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Stratus in Niagara-on-the-Lake releases 2002 Gamay Noir
<  2  & For those who purchased bottles from the 2001 offering, this is your chance to replenish your inventory. For those who heard about the fuss, here is your opportunity to taste the hype! Only a few barrels of this delicious wine made it to bottle. Purchase now!

“This plush and rich red wine shows the power and personality that Gamay is capable of in Niagara's vineyards. A bright cherry, cedar and earthy note greets you on the nose, while the attractive palate presents lively flavours of cherries and raspberries, with a creamy middle and some nice background spice notes. The lingering finish suggests a concentrated cherry flavour. This is extremely enjoyable right now and will age nicely over the course of three to five years.”

— Christopher Waters Vines Magazine, December – 2005

Gamay, a vinifera variety native to the Beaujolais region of France, is ideally suited to Niagara's climate. It is winter hardy and consistently reaches full ripeness. In cooler vintages, gamay provides us with freshness, clarity and balance. In warmer years such as 2002, these characteristics are bolder, richer and juicier. This is the quintessential crossover wine, loved in bistros and fine dining rooms alike. It is a versatile food wine, pairing easily with both hearty meat dishes and seafood.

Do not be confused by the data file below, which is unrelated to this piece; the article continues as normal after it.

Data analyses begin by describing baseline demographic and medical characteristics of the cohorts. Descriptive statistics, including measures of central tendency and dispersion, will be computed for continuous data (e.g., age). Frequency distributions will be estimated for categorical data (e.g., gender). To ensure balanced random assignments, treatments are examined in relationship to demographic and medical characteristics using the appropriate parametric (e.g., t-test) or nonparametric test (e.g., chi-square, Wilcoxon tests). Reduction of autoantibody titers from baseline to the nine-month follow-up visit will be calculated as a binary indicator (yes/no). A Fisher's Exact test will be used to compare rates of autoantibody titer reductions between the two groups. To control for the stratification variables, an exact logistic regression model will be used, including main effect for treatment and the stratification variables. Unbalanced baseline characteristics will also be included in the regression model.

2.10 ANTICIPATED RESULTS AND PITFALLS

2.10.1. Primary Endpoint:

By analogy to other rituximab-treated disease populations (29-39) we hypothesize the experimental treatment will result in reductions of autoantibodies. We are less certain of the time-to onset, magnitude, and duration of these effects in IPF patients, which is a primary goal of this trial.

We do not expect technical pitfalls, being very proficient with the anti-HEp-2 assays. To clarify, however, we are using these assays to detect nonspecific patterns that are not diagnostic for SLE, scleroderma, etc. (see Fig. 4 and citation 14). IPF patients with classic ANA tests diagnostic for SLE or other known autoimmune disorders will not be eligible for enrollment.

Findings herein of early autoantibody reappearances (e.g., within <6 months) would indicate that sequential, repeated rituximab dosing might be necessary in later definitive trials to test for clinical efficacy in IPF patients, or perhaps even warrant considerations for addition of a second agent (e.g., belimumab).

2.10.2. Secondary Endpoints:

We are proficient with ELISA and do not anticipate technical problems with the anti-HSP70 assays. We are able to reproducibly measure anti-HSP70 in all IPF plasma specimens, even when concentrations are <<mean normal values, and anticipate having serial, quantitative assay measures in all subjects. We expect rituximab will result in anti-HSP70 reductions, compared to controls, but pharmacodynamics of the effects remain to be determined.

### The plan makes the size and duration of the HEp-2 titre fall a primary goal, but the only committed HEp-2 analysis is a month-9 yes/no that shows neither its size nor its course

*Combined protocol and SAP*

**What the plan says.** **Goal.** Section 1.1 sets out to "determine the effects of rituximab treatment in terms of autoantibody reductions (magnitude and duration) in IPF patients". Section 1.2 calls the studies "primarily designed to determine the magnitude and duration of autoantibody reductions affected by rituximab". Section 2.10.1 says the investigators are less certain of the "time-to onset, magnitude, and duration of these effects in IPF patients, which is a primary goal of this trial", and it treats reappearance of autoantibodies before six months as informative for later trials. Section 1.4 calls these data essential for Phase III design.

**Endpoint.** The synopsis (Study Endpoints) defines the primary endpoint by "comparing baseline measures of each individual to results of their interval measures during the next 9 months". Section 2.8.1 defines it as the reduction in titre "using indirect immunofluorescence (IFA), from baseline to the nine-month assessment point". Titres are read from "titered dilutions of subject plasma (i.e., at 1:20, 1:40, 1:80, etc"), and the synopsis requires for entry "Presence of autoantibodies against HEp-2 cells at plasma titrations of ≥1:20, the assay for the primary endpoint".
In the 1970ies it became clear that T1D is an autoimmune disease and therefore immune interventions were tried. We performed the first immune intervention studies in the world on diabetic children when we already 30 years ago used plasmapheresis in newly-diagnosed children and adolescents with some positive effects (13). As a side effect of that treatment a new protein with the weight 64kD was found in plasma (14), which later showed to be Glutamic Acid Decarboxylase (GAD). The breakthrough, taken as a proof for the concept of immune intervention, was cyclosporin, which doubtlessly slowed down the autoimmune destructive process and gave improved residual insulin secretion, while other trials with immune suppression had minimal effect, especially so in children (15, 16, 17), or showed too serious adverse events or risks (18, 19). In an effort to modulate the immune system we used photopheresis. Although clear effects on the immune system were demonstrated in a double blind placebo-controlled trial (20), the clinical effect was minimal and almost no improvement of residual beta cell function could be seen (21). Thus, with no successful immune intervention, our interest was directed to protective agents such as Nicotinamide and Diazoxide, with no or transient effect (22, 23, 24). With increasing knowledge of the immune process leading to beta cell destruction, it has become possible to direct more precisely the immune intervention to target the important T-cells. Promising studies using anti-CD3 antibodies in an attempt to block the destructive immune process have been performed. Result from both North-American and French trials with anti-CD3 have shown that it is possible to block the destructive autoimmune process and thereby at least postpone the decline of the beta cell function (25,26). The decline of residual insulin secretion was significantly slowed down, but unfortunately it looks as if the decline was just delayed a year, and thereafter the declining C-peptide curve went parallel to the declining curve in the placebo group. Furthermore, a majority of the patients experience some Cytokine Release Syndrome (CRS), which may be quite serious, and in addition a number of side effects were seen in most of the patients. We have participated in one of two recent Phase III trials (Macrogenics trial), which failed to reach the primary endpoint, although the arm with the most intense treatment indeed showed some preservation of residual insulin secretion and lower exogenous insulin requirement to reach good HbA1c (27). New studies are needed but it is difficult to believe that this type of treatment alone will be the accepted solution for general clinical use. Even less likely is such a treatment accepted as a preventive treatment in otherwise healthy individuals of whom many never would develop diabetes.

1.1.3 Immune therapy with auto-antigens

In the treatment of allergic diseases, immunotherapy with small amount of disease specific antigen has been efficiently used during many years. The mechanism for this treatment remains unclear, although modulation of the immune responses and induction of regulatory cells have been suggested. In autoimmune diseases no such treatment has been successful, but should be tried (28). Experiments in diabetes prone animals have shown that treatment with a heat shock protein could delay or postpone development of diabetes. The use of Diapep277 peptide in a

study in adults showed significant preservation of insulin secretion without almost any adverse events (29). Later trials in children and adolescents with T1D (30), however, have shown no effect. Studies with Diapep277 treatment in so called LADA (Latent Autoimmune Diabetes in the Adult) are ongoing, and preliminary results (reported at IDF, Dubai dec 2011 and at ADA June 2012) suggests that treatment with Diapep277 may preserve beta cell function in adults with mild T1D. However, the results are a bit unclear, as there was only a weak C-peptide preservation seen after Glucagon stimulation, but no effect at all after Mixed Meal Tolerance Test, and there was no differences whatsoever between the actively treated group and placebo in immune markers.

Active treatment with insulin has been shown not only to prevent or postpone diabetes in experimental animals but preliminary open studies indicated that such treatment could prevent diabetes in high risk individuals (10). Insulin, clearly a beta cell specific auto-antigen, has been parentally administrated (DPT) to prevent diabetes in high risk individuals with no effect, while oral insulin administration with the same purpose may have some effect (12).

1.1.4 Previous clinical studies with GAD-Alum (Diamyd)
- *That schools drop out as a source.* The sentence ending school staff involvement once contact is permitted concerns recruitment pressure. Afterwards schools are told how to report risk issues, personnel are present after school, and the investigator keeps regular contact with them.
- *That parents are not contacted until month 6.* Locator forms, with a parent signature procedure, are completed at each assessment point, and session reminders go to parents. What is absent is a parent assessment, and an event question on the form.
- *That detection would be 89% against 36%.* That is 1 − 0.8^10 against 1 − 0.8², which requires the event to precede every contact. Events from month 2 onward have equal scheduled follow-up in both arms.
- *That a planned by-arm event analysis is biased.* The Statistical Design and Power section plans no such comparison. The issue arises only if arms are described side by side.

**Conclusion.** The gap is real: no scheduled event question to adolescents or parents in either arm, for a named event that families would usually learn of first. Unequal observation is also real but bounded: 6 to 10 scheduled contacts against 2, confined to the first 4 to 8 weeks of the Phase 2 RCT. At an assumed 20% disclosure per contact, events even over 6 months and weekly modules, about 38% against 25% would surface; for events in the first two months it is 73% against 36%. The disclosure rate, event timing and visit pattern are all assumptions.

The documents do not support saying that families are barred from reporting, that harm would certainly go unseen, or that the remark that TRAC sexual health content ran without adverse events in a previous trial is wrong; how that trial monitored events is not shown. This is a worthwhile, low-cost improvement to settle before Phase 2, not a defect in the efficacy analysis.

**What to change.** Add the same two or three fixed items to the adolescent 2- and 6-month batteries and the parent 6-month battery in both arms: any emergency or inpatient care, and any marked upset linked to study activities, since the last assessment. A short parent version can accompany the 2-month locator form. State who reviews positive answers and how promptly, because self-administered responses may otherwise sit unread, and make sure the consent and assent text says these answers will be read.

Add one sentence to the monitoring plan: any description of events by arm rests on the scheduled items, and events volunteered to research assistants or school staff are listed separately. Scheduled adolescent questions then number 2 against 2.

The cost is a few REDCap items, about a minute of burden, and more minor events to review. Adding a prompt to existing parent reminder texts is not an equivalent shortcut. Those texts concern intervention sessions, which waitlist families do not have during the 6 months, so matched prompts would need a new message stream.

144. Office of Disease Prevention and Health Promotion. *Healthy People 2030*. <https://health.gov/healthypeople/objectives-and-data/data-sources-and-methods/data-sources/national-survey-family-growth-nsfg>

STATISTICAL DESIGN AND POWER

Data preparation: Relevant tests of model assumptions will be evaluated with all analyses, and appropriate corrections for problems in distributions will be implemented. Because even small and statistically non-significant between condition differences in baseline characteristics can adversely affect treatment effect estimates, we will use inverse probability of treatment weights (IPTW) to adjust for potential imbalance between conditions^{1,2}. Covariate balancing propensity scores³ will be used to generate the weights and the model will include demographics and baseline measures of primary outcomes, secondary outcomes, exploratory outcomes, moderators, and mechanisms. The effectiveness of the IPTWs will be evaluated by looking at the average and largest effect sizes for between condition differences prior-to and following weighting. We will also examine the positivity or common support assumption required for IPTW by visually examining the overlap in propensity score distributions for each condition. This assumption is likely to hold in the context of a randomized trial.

The Stratus Vineyard has two distinct mature plantings of Gamay. It is a limited, yet important, component of the red assemblage wine Stratus Red, as it adds fruitiness and liveliness. In addition to sourcing fruit from our own estate, a portion of this wine was made from a neighboring privately held vineyard, renowned for producing ripe, distinctive gamay.

Warm summer days, cool nights, and a dry autumn define the 2002 vintage. The fruit was picked between October 10 and 17 with average ripeness over 23 degrees brix. In keeping with Stratus' viticultural mandate of rigourously low yields, the crop came in at less than 2 tonnes per acre. Once in the winery, the fruit was subject to the scrutiny of the sorting table teams. If a berry made it to tank, it was in perfect form.

Following fermentation, the wine spent an additional 20 days on the skins for heightened extraction of flavour and color before aging patiently in french oak barriques for 650 days. This is not a typo–650 days; just shy of two years. Remarkably, the barrel-aging contributes complexity yet never interferes with the intense fruit character of the wine.


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